While St. Louis can no longer proclaim a love of bikes through the Tour of Missouri professional bicycle race, the city will soon have a new bike-centric highlight — a new downtown bike center that will enable and encourage bicycle commuters.
As soon as this fall, riders will be able to show up to work clean with their bikes safely stored for the day. The city’s new 1,300 square foot Downtown Bike Center will feature bike storage, locker rooms and even showers for those who decide to use pedal power to get to work.
In a released statement, Mayor Francis Slay called the project the region’s “first public commuter bike center.” The city has announced that the Bike Center will open later this fall, and that it will be supported by monthly, daily or annual fees.
“It will be a commuter hub,” said Craig Heller of LoftWorks, the company coordinating the construction.
The project is being funded from the Department of Energy stimulus-fund community block grant, which will pay for lockers, the installation of interior bike racks and even fund two years of operations.
Heller also noted the continued rise in popularity of cycling in St. Louis, even though the Tour of Missouri is history.
“Cycling is getting bigger and bigger, and many people are seeing this an alternative to driving their cars to work,” he said.
The mighty Mississippi can be crossed on the bike paths that make up the Great Rivers Greenways
For some without access to storage or locker rooms the Downtown Bike Center has the potential to make the bike a viable commuting option. It can also help those who currently ride their bikes to work much easier and it offers benefit those who live downtown and need some extra space to store their bikes.
“Being located in the heart of the downtown is really good for bikers; both commuters and those who live down there,” says Todd Antoine, Deputy Director for Planning for the St. Louis based Great Rivers Greenway District. “We’re partnering with the city, and will have 77 miles of on street biking.”
The Great Rivers Greenway District was created in 2000 and is currently working on a plan that would bring up to 800 miles of bike paths to St. Louis.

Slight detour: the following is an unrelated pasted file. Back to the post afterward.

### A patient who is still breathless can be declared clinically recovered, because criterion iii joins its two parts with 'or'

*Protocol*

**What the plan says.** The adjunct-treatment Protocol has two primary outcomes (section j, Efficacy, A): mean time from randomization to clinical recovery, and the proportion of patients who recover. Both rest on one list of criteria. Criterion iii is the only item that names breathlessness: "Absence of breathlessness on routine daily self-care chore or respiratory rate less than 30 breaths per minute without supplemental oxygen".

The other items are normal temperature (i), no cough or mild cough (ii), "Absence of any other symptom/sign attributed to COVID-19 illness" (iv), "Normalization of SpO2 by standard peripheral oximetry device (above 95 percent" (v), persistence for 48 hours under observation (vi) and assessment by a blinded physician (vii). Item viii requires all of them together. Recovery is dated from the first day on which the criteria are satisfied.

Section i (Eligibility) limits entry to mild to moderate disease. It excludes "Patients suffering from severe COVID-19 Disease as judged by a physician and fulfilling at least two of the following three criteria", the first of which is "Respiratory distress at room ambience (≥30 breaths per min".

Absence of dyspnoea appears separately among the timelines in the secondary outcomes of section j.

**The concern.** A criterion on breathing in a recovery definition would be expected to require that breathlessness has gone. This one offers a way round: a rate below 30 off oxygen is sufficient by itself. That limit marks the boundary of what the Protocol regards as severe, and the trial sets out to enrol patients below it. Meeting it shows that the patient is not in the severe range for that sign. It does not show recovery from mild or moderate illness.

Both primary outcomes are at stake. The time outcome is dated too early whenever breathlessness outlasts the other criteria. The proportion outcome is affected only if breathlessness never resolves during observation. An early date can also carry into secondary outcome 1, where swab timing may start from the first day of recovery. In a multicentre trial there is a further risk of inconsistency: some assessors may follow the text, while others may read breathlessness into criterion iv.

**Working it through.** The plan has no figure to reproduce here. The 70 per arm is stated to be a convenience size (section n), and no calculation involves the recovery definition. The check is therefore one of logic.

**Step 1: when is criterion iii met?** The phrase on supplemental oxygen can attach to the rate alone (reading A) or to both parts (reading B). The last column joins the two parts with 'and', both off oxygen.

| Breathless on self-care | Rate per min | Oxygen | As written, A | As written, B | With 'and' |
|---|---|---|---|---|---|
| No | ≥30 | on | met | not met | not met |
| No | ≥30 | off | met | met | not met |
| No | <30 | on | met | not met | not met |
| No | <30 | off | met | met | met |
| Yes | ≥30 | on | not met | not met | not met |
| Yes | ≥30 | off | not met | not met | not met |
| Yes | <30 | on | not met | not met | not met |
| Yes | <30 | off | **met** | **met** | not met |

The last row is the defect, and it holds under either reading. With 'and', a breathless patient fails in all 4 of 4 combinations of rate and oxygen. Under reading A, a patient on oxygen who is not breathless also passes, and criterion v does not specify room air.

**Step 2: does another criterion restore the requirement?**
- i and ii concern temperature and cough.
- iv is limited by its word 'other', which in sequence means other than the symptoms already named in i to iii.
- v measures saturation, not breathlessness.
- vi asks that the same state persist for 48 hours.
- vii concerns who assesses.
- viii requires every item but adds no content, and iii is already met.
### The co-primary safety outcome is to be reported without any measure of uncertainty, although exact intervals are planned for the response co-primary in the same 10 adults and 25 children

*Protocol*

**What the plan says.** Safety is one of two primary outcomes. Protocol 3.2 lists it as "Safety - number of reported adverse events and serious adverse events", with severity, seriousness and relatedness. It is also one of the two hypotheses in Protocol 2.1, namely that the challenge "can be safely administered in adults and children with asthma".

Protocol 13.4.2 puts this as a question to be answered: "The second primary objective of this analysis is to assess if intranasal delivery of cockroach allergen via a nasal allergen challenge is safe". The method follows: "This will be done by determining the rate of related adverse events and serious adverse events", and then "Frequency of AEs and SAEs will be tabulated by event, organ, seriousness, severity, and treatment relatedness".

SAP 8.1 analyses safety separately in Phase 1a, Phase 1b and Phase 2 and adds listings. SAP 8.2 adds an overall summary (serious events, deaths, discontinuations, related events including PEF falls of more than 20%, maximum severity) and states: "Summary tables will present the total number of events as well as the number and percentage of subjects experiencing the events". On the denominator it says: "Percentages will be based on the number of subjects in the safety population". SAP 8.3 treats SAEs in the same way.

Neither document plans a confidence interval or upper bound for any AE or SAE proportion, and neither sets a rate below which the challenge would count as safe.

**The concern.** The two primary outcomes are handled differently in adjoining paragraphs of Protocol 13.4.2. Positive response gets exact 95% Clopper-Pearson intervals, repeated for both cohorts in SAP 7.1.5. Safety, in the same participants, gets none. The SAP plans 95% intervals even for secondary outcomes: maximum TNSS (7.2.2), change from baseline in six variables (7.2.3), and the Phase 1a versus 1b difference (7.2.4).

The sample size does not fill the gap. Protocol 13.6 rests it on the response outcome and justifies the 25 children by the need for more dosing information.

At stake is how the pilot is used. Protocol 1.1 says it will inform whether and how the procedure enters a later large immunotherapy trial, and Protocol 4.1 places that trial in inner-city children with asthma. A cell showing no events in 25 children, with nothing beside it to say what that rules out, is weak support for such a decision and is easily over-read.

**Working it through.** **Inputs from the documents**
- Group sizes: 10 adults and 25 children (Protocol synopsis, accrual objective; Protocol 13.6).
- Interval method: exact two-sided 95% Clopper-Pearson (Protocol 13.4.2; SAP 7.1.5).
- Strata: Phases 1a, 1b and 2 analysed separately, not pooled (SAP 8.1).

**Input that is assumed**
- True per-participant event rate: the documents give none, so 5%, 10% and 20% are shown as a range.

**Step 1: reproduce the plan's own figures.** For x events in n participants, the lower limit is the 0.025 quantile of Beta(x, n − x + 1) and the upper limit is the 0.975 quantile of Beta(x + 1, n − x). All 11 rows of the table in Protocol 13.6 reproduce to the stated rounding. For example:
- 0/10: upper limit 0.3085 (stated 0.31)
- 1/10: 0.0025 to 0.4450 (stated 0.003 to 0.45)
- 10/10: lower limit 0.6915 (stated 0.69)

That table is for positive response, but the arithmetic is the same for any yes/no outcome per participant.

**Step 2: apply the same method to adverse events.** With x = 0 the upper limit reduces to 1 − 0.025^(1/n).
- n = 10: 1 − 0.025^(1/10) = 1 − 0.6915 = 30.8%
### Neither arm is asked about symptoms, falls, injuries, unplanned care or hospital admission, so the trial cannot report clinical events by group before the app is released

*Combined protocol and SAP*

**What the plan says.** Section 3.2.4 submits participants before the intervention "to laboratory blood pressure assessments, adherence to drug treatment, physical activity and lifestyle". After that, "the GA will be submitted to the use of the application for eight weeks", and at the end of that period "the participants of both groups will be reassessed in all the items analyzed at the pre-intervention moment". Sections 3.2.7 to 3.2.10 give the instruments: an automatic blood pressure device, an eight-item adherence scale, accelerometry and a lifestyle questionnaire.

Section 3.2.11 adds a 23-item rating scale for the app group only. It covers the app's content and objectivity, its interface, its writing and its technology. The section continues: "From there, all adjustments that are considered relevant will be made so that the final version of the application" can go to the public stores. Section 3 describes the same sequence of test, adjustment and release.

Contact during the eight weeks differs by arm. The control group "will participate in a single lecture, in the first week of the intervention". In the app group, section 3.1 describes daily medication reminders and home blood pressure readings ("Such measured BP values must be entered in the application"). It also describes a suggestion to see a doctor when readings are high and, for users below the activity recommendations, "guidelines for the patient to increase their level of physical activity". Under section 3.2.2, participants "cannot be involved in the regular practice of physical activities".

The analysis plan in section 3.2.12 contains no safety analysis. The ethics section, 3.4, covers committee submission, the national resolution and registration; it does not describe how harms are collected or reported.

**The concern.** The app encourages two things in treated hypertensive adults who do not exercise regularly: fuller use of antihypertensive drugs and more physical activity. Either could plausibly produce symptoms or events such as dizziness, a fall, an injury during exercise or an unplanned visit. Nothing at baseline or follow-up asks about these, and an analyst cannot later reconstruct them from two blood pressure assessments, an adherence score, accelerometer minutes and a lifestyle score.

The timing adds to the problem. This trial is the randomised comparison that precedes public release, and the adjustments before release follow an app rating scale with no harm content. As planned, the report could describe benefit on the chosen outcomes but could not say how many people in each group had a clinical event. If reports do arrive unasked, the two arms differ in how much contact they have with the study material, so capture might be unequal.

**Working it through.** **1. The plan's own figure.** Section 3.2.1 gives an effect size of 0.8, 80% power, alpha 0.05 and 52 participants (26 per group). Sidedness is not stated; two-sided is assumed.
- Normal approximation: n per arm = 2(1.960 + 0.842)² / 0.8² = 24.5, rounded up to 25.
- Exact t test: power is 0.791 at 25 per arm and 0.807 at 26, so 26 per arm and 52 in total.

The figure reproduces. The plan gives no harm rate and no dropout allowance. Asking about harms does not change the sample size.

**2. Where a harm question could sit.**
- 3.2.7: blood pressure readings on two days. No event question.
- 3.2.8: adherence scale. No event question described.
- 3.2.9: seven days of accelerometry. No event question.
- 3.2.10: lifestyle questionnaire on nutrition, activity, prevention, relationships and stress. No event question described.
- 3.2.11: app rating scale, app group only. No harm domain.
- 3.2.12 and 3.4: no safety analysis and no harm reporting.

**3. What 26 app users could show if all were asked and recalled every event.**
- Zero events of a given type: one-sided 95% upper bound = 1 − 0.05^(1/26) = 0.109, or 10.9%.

A section of the Great Rivers Greenway, which will include nearly 800 miles once planned construction is completed
The larger plan probably won’t be finished until next year says Antoine, but he sees the Downtown Bike Center as being a key link in making the city ever more bike friendly.
“Folks have long wanted to be able to have a facility to go and change, and clean up before work,” he said.
Antoine adds that many employers provide similar facilities, but the new center makes services available to the general public. It also serves to benefit those who don’t commute on a daily basis.
“It is good for those who bike recreationally or those who commute, but it also helps those people who need a place to store their bikes due to space constraints and not worry about it,” he said.
The monthly costs haven’t been set, but Heller says that the plan is to make it affordable to commuters, and it will likely be comparable to similar bike centers in other cities, possibly costing $10 to $12 a month. The St. Louis Downtown Bike Center will also likely offer daily as well as annual rates; all fees will be announced later this fall.
The facility will be located on the ground floor of the former Farm & Home Building at 1011 Locust, which is owned by LoftWorks and now known as 411. The 1,300 square foot space sits below commercial lofts and provide not only secure storage for a couple of hundred bikes, but adjacent access to a full service bike shop.
“It should be a nice facility for anyone commuting in,” says Heller. “It will be a handy option for those who ride their bikes, as it will give them one less thing to worry about.”